THE STARS

Choreographers, Directors & Producers

David Merrick

One of the most colorful and controversial theatrical producers and impresarios in the post-World War II years, Merrick is said to have believed that his life began on November 4, 1954, the night a musical called “Fanny” opened at New York’s Majestic Theater. After an early, insecure life as the son of a weak father and mentally disturbed mother, Merrick changed his name and trained as a lawyer before moving into the world of theater as an associate producer in the late ’40s. His production of “Fanny” ran for 888 performances on Broadway, and was followed by a series of successful shows, including the musicals “Jamaica,” “Destry Rides Again,” “Take Me Along,” “Vintage ’60,” “Irma La Douce,” “Do Re Mi,” “Carnival,” “I Can Get It for You Wholesale,” “Stop the World — I Want to Get Off,” “110 in the Shade,” “The Roar of the Greasepaint — The Smell of the Crowd,” “How Now, Dow Jones,” “The Happy Time,” “Sugar,” “Mack & Mabel,” and “Very Good Eddie” (1975 revival).

Merrick at a rehearsal for the musical "Fanny."

Among his greatest triumphs were “Gypsy” (1959), “Oliver!,” “Hello, Dolly!” (1964), “I Do! I Do!” (1966), “Promises, Promises” (1968), and “42nd Street” (1980). The latter ran for 3,486 performances, his most enduring Broadway production to date. Along the way, there were several failures, such as “Oh, What a Lovely War!” (1964), “Foxy” (1964), and “Pickwick” (1965). In addition, “Breakfast at Tiffany’s” (1966) folded during previews, while “Mata Hari” (1967) and “The Baker’s Wife” (1976) closed out of town. However, with his sheer determination and flair for publicity, Merrick managed to wring every ounce of possibility out of even the most ailing shows. One of his most famous stunts came in 1961 during the run of the disappointing “Subways Are for Sleeping.” A member of his staff arranged for seven members of the public, with the same names as the leading New York drama critics, to be quoted in newspaper advertisements for the show (“7 Out of 7 Are Ecstatically Unanimous About ‘Subways Are for Sleeping’,” ran the copy). When it was published, each of these “namesakes” appeared opposite a rave quote that the Merrick organization had apparently culled from old reviews of some of Broadway’s greatest hits. Such outrageous, but immensely profitable, behavior came to a temporary halt in February 1983, when Merrick suffered a debilitating stroke that seriously impaired his powers of speech.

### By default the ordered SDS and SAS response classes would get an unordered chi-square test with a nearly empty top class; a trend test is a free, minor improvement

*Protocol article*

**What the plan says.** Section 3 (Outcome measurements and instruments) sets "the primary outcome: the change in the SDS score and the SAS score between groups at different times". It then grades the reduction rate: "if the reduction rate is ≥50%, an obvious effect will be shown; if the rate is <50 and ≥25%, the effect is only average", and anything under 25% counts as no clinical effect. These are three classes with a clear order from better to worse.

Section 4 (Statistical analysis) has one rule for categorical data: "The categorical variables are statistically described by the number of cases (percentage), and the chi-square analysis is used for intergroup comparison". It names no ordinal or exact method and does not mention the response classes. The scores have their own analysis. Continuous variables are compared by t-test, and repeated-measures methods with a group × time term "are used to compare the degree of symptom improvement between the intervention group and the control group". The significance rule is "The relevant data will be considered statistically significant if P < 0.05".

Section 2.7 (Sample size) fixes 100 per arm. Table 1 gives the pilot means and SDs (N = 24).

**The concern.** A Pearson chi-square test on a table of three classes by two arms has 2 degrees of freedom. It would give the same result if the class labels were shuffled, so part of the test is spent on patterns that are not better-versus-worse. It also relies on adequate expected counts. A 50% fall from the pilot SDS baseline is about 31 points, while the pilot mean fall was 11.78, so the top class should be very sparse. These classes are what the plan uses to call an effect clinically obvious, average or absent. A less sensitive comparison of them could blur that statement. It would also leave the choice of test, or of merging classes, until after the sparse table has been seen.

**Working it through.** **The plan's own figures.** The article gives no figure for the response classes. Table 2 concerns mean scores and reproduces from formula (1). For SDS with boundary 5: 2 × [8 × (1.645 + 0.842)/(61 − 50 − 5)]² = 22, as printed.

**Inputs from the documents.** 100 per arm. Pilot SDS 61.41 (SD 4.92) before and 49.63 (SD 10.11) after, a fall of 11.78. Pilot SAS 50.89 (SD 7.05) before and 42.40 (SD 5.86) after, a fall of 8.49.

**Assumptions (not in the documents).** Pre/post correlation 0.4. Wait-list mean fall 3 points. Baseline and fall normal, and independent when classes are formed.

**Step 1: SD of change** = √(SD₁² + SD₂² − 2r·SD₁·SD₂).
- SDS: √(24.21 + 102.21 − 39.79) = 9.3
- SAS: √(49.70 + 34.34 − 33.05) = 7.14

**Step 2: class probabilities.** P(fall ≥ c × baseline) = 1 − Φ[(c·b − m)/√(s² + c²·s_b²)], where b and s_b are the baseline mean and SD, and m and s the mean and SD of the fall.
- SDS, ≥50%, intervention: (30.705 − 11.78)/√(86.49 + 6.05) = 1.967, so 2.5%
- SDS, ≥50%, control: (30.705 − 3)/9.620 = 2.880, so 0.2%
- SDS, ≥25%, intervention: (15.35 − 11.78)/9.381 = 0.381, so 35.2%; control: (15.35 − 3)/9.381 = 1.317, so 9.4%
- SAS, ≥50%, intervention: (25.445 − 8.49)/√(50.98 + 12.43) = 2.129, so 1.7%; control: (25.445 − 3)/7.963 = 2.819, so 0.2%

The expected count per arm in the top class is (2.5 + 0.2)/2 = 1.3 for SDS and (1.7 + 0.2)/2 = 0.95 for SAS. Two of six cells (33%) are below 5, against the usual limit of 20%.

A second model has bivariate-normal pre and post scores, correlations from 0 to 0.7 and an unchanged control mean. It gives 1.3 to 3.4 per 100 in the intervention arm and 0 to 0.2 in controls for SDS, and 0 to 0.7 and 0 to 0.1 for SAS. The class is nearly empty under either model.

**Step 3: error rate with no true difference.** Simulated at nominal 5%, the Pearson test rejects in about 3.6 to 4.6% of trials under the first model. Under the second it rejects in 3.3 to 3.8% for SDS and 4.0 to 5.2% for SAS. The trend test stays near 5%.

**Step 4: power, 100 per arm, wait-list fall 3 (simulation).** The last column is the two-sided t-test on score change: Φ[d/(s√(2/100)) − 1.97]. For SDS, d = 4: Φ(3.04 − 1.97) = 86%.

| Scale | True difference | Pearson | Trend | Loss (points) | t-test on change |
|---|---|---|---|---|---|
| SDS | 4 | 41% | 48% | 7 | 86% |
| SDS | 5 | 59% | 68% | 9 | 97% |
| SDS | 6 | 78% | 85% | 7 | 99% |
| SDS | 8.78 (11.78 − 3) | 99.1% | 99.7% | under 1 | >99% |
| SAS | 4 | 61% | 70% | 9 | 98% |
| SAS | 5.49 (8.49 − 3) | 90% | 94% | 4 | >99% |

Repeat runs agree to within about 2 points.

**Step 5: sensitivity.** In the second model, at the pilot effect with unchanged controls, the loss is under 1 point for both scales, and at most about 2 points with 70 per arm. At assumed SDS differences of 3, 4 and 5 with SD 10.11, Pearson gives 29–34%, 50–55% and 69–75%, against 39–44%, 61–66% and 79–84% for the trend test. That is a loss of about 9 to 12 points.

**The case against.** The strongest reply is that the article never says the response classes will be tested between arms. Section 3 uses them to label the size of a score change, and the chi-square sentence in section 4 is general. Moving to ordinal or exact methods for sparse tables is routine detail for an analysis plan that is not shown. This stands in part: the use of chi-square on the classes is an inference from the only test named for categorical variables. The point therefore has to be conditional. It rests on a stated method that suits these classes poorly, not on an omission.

Merrick was admired, feared, detested, and respected — but never ignored.

David Merrick

Born: November 27, 1911
Died: April 25, 2000
Key Shows
    "Do Re Mi" "Fanny" "42nd Street" "Gypsy" "Hello, Dolly!"
  • "I Can Get It for You Wholesale"
  • "Irma La Douce"
  • "Oh, Kay!"
  • "Promises, Promises"
  • "State Fair"
Related Artists
  • Carol Channing
  • Gower Champion
  • Jerry Herman
  • Michael Kidd
  • Joshua Logan
  • Ethel Merman
  • Donna McKechnie
  • Jerry Orbach
  • Harold Rome
  • Barbra Streisand
  • Jule Styne
  • Robin Wagner
After initially handing over the reins to others, in 1985 he regained control of his affairs, and subsequently presented an all-black revival of “Oh, Kay!” (1990), and a stage adaptation of the popular movie STATE FAIR (1996). The last of the great American showmen, throughout his career Merrick was admired, feared, detested, and respected — but never ignored. His several Tony Awards and nominations included one for “Hello, Dolly!,” and special Tonys in 1961 and 1968 “in recognition of his fabulous production record.” On his 87th birthday Merrick retired as a producer, and was replaced at the head of his company by Natalie Lloyd, the only Asian-born American producer working on Broadway. Lloyd became Merrick’s sixth wife shortly before his death in April 2000.

FURTHER READING:
THE ABOMINABLE SHOWMAN, Howard Kissell.

Source: Biographical information provided by MUZE. Excerpted from the ENCYCLOPEDIA OF POPULAR MUSIC, edited by Colin Larkin. © 2004 MUZE UK Ltd.

Photo credits: Photofest and the New York Public Library

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